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Im not sure about the law in the USA, but in Germany I would beg to differ. Here, if you run a service, you do NOT have the right to arbitrarily reject users. The bigger your userbase is, the less you have that right. So as long as the developer acts within the law, he could demand access to Facebook.



US courts have been very liberal in their interpretation of the CFAA. I strongly disagree with it, and I believe it is downright dangerous, but this is the current legal environment in the US. Perhaps he should move to Germany. Stuff like this probably wouldn't happen there either:

http://news.yahoo.com/security-experts-blast-ipad-hackers-ch...


IANAL, but in general a business in the US can deny service to anyone as long as they are not in violation of very specific civil rights protections.


Can you cite/link the law that specifies a foreign company has to provide a service to a German citizen on demand even if that persons fails to comply with the ToS?


> in Germany ... if you run a service, you do NOT have the right to arbitrarily reject users

[citation needed]

No, seriously, I'm having a hard time believing this.


What is so hard to believe about this?

Capitalism is not a force of nature. Countries have an enormous amount of legislation in place to ensure companies can do business, and invest huge amounts of money in services supporting the private sector (infrastructure, education, etc).

These companies wield a tremendous amount of social power, especially services like Facebook. There's nothing odd about holding these companies to certain standards and laws that ensure they can not negatively influence the civil society from which they profit so much. Being allowed to refuse service to the very people that enable your business to exist is a privilege, not a right, and it comes with restrictions.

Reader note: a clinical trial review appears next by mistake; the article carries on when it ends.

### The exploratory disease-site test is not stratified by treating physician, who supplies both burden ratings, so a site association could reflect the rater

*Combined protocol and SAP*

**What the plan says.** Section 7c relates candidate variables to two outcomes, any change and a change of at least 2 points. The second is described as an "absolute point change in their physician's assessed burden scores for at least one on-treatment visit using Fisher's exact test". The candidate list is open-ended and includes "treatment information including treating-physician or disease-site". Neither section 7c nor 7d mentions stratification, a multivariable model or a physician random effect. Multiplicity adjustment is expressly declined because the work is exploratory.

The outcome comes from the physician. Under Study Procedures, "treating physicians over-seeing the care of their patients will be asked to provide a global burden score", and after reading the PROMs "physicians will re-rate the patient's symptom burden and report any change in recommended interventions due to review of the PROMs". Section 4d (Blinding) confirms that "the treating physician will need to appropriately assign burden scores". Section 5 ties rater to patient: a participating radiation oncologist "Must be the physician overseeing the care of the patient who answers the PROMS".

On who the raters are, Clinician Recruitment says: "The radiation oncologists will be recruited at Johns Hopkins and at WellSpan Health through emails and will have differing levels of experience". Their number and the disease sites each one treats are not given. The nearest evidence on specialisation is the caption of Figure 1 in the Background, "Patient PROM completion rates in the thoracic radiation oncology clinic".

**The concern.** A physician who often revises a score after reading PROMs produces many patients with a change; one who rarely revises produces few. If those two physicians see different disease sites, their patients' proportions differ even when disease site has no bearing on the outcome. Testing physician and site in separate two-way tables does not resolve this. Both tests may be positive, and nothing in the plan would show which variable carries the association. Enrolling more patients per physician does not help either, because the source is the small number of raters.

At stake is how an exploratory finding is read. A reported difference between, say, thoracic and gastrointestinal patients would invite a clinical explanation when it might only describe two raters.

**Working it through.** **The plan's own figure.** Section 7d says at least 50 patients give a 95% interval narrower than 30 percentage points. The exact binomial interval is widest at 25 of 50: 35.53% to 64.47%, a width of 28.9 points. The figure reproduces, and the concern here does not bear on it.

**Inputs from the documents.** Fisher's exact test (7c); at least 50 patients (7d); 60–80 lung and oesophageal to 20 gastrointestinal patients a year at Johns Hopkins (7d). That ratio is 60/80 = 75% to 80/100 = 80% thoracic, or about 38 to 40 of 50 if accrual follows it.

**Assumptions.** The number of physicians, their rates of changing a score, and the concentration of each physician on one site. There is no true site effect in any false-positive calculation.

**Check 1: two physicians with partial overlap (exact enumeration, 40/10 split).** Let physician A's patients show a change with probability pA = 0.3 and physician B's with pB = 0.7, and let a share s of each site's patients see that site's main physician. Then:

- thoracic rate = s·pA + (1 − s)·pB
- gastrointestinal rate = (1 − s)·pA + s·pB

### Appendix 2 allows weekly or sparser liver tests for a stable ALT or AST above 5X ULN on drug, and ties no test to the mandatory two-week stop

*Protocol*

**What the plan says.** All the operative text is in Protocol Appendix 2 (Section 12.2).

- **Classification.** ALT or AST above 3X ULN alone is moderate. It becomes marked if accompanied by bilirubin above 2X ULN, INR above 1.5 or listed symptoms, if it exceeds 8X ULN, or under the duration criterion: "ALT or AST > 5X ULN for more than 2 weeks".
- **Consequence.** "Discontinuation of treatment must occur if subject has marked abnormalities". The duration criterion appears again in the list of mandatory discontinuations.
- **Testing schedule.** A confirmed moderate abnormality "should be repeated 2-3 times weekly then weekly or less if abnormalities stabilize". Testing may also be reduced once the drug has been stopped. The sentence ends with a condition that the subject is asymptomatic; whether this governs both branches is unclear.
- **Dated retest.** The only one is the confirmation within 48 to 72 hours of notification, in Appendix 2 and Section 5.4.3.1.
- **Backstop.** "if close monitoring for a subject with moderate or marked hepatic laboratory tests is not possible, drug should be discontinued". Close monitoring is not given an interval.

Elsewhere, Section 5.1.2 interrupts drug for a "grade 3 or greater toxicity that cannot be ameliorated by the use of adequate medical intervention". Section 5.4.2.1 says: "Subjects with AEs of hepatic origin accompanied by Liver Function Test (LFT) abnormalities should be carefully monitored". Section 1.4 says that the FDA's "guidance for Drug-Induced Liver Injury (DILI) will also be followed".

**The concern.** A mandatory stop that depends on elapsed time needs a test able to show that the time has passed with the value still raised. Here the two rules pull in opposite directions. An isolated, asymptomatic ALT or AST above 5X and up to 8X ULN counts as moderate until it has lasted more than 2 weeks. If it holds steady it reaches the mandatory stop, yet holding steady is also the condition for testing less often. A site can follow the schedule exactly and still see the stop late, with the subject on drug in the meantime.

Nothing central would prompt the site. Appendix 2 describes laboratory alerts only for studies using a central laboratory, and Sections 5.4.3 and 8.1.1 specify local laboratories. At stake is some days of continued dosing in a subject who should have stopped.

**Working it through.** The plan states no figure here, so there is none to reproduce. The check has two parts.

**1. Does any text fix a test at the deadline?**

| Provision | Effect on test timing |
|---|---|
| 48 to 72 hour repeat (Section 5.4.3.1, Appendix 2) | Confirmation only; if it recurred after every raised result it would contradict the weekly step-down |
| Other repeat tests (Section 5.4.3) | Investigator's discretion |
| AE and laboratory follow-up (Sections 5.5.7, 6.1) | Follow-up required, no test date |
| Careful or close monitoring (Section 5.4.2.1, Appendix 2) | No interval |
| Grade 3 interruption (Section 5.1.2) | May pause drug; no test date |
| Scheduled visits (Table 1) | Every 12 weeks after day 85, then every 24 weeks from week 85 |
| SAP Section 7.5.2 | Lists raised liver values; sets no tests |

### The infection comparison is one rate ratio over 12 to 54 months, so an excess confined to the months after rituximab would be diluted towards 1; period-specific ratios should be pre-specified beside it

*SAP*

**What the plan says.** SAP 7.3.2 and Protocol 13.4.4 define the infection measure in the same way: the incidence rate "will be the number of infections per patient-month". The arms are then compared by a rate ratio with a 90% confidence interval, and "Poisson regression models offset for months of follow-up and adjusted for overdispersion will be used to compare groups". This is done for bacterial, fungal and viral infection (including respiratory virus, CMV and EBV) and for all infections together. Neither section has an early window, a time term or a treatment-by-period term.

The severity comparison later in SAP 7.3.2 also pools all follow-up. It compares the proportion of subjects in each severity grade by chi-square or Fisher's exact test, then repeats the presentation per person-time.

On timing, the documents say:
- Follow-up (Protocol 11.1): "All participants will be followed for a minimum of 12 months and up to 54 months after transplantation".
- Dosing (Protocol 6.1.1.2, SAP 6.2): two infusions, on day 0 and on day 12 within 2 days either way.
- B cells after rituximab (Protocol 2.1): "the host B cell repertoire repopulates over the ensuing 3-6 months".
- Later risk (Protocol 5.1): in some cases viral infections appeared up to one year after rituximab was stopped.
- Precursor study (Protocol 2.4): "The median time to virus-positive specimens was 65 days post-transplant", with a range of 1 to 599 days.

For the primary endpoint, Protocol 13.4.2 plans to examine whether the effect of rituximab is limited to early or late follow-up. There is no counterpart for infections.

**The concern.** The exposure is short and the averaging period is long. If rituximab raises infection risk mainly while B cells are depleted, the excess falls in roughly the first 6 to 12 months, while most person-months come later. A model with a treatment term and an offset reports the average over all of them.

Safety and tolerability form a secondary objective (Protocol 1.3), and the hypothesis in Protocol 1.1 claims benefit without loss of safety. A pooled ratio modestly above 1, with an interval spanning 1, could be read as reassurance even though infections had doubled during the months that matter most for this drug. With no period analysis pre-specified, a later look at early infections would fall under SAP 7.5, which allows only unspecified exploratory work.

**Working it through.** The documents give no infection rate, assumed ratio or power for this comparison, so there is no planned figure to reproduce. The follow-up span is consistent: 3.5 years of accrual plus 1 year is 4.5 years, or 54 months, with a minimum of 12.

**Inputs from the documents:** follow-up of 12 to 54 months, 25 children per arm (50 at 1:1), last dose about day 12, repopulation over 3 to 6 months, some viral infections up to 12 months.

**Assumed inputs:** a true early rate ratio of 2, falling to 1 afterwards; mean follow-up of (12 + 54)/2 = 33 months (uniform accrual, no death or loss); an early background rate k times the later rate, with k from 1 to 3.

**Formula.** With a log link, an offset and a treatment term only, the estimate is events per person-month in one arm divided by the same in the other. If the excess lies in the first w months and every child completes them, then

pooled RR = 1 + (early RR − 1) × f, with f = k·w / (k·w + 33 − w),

This is quite normal in most countries outside the US.


>What is so hard to believe about this?

That someone who owns a company does not have authority in who they will and will not do business with?


See Civil Rights Act of 1964. Many of the act's opponents were dyed-in-the-wool racists and bigots, and the rest of us can be glad that they lost. But there were some others who opposed the act because they understood that a slippery slope was being created.


Those are the limits most people are familiar with. They're reasonable and expected but even in the US businesses have 'the right to refuse service to anyone.' They work in the same way that you can fire someone, but you can't fire someone for being black, or a woman.

The OP claimed that that did not exist at all in Germany.


It certainly is illegal in France. Refusing to sell without a valid reason is an exception to contract liberty since the sixties (article L. 122-1 du code de la consommation). The former situation was seen as biased in favor of the sellers.

Whether alleged violation of the user term is a valid reason is open to questions. Without going to court, I strongly doubt it is.


Facebook being a human right would be very interesting to read about. I wonder if one could appeal account terminations to ICANN.


No dress codes at bars?


A dress code isn't (at least by definition) arbitrarily, or arbitrarily applied.


> but in Germany I would beg to differ. Here, if you run a service, you do NOT have the right to arbitrarily reject users.

Sure you have. It's called 'virtuelles Hausverbot' and heise.de makes heavy use of it for their forums.

Most prominent case: Guenther Freiherr v. Gravenreuth was legally banned from heise.de forums with this instrument.

Here's the german wikipedia article: http://de.wikipedia.org/wiki/Virtuelles_Hausverbot


Have you read the article you link to? It explicitely says that you can NOT arbitrarily reject users. ("ein Hausverbot nicht willkürlich ausgeübt werden dürfe")

The bans by Heise where not arbitrarily.


So isn't this ban by facebook. The guy is acting against their TOS he has accepted.


Ah.The dots connect...this gives me a bit of insight into an earlier post on HN about facebook in Germany being forced to allow pseudonyms.


Ah, Germany... what a preeminently sensible country. :)




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